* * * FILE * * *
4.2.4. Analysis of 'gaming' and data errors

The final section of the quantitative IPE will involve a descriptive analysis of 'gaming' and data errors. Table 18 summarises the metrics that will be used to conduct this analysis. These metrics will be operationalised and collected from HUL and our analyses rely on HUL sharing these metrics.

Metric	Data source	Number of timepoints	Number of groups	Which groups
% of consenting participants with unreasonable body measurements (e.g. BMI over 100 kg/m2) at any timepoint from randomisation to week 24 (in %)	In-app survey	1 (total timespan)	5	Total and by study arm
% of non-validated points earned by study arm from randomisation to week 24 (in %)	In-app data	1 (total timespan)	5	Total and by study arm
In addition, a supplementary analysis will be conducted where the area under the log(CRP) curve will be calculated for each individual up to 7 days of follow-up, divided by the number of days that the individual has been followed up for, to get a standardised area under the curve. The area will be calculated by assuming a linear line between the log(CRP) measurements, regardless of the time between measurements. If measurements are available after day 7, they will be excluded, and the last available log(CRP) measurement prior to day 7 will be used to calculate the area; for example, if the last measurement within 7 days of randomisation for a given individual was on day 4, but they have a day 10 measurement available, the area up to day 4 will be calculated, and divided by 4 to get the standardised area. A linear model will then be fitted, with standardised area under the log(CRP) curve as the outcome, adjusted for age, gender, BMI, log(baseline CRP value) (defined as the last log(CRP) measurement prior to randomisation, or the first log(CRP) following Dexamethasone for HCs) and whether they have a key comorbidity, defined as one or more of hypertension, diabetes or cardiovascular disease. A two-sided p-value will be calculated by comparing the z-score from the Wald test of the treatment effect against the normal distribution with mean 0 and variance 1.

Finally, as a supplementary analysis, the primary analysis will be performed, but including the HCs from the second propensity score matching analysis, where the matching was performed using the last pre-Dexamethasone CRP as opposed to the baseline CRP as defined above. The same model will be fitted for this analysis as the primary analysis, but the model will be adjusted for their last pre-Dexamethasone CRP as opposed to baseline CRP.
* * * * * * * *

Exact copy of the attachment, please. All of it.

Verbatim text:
4.2.4. Analysis of 'gaming' and data errors

The final section of the quantitative IPE will involve a descriptive analysis of 'gaming' and data errors. Table 18 summarises the metrics that will be used to conduct this analysis. These metrics will be operationalised and collected from HUL and our analyses rely on HUL sharing these metrics.

Metric	Data source	Number of timepoints	Number of groups	Which groups
% of consenting participants with unreasonable body measurements (e.g. BMI over 100 kg/m2) at any timepoint from randomisation to week 24 (in %)	In-app survey	1 (total timespan)	5	Total and by study arm
% of non-validated points earned by study arm from randomisation to week 24 (in %)	In-app data	1 (total timespan)	5	Total and by study arm
In addition, a supplementary analysis will be conducted where the area under the log(CRP) curve will be calculated for each individual up to 7 days of follow-up, divided by the number of days that the individual has been followed up for, to get a standardised area under the curve. The area will be calculated by assuming a linear line between the log(CRP) measurements, regardless of the time between measurements. If measurements are available after day 7, they will be excluded, and the last available log(CRP) measurement prior to day 7 will be used to calculate the area; for example, if the last measurement within 7 days of randomisation for a given individual was on day 4, but they have a day 10 measurement available, the area up to day 4 will be calculated, and divided by 4 to get the standardised area. A linear model will then be fitted, with standardised area under the log(CRP) curve as the outcome, adjusted for age, gender, BMI, log(baseline CRP value) (defined as the last log(CRP) measurement prior to randomisation, or the first log(CRP) following Dexamethasone for HCs) and whether they have a key comorbidity, defined as one or more of hypertension, diabetes or cardiovascular disease. A two-sided p-value will be calculated by comparing the z-score from the Wald test of the treatment effect against the normal distribution with mean 0 and variance 1.

Finally, as a supplementary analysis, the primary analysis will be performed, but including the HCs from the second propensity score matching analysis, where the matching was performed using the last pre-Dexamethasone CRP as opposed to the baseline CRP as defined above. The same model will be fitted for this analysis as the primary analysis, but the model will be adjusted for their last pre-Dexamethasone CRP as opposed to baseline CRP.